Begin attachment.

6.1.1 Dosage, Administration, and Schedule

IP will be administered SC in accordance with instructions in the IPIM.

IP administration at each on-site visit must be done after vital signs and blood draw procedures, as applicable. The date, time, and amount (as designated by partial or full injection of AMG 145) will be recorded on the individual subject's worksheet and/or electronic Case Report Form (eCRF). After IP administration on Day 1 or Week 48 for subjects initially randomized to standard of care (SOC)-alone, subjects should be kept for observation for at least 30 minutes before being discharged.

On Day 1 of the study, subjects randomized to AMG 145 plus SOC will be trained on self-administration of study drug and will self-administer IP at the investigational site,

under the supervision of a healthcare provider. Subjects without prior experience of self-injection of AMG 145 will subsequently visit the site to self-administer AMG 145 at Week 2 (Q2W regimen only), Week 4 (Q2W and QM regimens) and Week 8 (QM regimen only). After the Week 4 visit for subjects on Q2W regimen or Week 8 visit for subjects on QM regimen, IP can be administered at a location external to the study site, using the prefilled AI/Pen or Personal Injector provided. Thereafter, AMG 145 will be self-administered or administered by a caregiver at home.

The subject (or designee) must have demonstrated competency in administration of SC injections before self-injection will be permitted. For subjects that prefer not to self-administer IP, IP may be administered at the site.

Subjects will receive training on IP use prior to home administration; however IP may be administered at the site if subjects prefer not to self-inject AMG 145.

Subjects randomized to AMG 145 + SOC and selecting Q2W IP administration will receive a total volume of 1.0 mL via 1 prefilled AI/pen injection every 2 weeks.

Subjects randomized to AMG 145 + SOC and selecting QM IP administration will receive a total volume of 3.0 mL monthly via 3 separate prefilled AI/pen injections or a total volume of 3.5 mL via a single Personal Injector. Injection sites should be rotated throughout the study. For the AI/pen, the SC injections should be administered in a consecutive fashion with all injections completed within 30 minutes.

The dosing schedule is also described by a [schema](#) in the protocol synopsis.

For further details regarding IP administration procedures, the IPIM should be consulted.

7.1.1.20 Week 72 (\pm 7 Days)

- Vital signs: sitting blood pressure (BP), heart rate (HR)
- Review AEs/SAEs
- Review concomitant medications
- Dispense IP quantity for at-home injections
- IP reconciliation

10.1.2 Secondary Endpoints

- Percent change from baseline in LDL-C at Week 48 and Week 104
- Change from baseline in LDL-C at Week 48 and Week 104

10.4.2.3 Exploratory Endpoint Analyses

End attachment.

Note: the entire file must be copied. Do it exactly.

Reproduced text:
6.1.1 Dosage, Administration, and Schedule

IP will be administered SC in accordance with instructions in the IPIM.

IP administration at each on-site visit must be done after vital signs and blood draw procedures, as applicable. The date, time, and amount (as designated by partial or full injection of AMG 145) will be recorded on the individual subject's worksheet and/or electronic Case Report Form (eCRF). After IP administration on Day 1 or Week 48 for subjects initially randomized to standard of care (SOC)-alone, subjects should be kept for observation for at least 30 minutes before being discharged.

On Day 1 of the study, subjects randomized to AMG 145 plus SOC will be trained on self-administration of study drug and will self-administer IP at the investigational site,

under the supervision of a healthcare provider. Subjects without prior experience of self-injection of AMG 145 will subsequently visit the site to self-administer AMG 145 at Week 2 (Q2W regimen only), Week 4 (Q2W and QM regimens) and Week 8 (QM regimen only). After the Week 4 visit for subjects on Q2W regimen or Week 8 visit for subjects on QM regimen, IP can be administered at a location external to the study site, using the prefilled AI/Pen or Personal Injector provided. Thereafter, AMG 145 will be self-administered or administered by a caregiver at home.

The subject (or designee) must have demonstrated competency in administration of SC injections before self-injection will be permitted. For subjects that prefer not to self-administer IP, IP may be administered at the site.

Subjects will receive training on IP use prior to home administration; however IP may be administered at the site if subjects prefer not to self-inject AMG 145.

Subjects randomized to AMG 145 + SOC and selecting Q2W IP administration will receive a total volume of 1.0 mL via 1 prefilled AI/pen injection every 2 weeks.

Subjects randomized to AMG 145 + SOC and selecting QM IP administration will receive a total volume of 3.0 mL monthly via 3 separate prefilled AI/pen injections or a total volume of 3.5 mL via a single Personal Injector. Injection sites should be rotated throughout the study. For the AI/pen, the SC injections should be administered in a consecutive fashion with all injections completed within 30 minutes.

The dosing schedule is also described by a [schema](#) in the protocol synopsis.

For further details regarding IP administration procedures, the IPIM should be consulted.

7.1.1.20 Week 72 (\pm 7 Days)

- Vital signs: sitting blood pressure (BP), heart rate (HR)
- Review AEs/SAEs
- Review concomitant medications
- Dispense IP quantity for at-home injections
- IP reconciliation

10.1.2 Secondary Endpoints

- Percent change from baseline in LDL-C at Week 48 and Week 104
- Change from baseline in LDL-C at Week 48 and Week 104

10.4.2.3 Exploratory Endpoint Analyses